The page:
The new Bears Ears National Monument, named for two buttes that rise above the southern Utah landscape, covers 1.35 million acres. (Photo: Bureau of Land Management)
1.3 million acres of wilderness that include a pair of buttes in Southeastern Utah that look like Bears Ears have joined the list of National Monument designated by President Barack Obama as he ends his term. Host Steve Curwood and Jonathan Thompson of High Country News discuss the ecological and cultural importance of the designation, including the Native American role in the monument’s creation and administrative structure.
CURWOOD: From the Jennifer and Ted Stanley Studios at the University of Massachusetts Boston and PRI, this is Living on Earth. I’m Steve Curwood.
US presidents can create the virtual equivalent of a national park with the stroke of pen, thanks to the 1906 Antiquities Act, signed by Teddy Roosevelt. And in the final months and weeks of Mr. Obama’s term that pen has been busy. He has declared national monuments covering vast marine areas as well as in wild and scenic places such as the North Maine Woods. And during the holiday season he added to the list. Expanding the area already protected by the Grand Canyon-Parashant National Monument in Arizona, President Obama added some 300,000 acres of the Gold Butte region right across the border in Nevada. And in a deal put together with unprecedented cooperation of Native Americans he designated one point three million acres of southeastern Utah in the Bears Ears region. Jonathan Thompson is a contributing editor for High Country News who closely followed the special process for Bears Ears, and he join us now.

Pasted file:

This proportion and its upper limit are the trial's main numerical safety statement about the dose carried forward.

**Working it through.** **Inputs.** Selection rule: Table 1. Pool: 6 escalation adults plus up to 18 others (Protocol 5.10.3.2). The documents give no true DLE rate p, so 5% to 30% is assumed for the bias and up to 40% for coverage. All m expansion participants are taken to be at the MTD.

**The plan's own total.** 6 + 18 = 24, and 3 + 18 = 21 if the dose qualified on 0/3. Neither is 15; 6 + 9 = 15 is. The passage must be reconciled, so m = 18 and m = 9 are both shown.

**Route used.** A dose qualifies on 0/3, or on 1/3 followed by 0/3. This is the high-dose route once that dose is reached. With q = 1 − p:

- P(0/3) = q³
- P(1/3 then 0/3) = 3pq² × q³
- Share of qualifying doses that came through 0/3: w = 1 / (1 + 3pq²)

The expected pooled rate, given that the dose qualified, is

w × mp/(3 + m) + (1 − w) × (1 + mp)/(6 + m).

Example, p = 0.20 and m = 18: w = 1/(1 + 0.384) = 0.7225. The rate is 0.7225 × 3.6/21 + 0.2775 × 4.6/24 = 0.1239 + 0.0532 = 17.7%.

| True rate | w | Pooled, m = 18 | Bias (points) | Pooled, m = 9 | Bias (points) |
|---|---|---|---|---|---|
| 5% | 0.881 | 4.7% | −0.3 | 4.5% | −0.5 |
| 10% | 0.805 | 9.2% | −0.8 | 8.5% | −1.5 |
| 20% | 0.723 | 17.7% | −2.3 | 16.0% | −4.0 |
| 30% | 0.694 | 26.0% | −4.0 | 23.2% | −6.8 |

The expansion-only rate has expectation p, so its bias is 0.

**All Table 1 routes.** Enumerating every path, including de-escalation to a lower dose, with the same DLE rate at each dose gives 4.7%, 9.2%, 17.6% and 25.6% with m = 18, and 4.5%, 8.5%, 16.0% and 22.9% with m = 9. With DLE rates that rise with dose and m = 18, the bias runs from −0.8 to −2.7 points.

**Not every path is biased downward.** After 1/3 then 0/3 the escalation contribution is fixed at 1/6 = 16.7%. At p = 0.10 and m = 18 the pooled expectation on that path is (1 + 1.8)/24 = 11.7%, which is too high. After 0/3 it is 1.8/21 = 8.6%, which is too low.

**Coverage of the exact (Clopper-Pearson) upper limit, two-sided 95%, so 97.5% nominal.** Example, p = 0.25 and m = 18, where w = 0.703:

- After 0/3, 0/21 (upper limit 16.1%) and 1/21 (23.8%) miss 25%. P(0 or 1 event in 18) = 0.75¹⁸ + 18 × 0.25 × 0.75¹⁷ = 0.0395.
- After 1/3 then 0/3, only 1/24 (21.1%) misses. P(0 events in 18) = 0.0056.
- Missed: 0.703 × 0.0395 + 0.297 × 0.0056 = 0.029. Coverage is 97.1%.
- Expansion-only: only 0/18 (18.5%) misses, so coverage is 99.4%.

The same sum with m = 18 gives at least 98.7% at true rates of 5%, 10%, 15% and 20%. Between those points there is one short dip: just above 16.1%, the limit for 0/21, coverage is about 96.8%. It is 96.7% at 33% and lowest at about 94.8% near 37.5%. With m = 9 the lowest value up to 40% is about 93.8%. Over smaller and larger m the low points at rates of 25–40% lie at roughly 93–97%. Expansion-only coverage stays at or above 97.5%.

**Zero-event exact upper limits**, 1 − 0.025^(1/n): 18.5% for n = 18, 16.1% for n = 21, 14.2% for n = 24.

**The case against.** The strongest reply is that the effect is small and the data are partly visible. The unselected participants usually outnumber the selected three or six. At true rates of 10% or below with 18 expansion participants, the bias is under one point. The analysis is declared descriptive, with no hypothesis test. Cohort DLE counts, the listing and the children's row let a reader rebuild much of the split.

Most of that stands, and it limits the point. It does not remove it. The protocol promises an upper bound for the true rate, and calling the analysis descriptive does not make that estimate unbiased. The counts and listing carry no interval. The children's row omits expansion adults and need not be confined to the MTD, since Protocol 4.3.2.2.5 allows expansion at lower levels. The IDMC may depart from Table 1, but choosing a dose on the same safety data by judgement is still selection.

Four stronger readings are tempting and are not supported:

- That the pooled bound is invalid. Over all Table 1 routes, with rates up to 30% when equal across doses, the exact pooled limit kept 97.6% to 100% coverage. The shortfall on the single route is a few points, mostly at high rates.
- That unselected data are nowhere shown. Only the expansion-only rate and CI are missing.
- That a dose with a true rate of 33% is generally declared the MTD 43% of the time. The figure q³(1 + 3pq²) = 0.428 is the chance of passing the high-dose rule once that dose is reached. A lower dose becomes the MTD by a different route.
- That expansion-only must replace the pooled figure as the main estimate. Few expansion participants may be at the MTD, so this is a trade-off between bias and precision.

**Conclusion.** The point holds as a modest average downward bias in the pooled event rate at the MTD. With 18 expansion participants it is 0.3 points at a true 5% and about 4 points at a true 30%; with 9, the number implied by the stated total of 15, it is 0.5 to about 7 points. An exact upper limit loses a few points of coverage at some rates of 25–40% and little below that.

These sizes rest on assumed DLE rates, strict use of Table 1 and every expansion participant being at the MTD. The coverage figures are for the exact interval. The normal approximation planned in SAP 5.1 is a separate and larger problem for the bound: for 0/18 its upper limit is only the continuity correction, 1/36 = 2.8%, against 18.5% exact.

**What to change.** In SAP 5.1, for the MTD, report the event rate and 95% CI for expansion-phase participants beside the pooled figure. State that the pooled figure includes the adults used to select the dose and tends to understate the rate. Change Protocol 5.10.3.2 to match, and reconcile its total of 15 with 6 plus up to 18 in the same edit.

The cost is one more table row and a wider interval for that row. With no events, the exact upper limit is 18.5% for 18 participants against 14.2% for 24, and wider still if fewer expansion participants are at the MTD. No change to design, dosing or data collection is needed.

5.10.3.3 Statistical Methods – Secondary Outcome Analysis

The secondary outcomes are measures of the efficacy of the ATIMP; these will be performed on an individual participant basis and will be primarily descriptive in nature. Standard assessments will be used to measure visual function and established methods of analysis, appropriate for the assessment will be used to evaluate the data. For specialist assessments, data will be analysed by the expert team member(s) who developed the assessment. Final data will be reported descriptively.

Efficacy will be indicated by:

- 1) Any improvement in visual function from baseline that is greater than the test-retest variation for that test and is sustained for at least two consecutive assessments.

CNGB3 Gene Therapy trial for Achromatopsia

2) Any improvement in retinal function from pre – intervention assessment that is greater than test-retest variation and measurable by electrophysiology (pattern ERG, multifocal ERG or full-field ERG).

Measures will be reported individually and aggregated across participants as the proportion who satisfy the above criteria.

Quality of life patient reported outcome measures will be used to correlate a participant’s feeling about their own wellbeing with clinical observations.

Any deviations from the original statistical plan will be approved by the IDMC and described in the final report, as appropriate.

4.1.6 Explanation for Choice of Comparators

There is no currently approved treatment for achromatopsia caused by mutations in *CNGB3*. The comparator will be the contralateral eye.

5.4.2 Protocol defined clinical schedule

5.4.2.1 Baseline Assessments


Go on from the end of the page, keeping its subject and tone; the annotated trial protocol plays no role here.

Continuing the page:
Welcome to Living on Earth.
THOMPSON: Glad to be here, Steve.
CURWOOD: Talk to me about the value of Bears Ears, both in terms of its natural geography and its historical sacred value to Native Americans.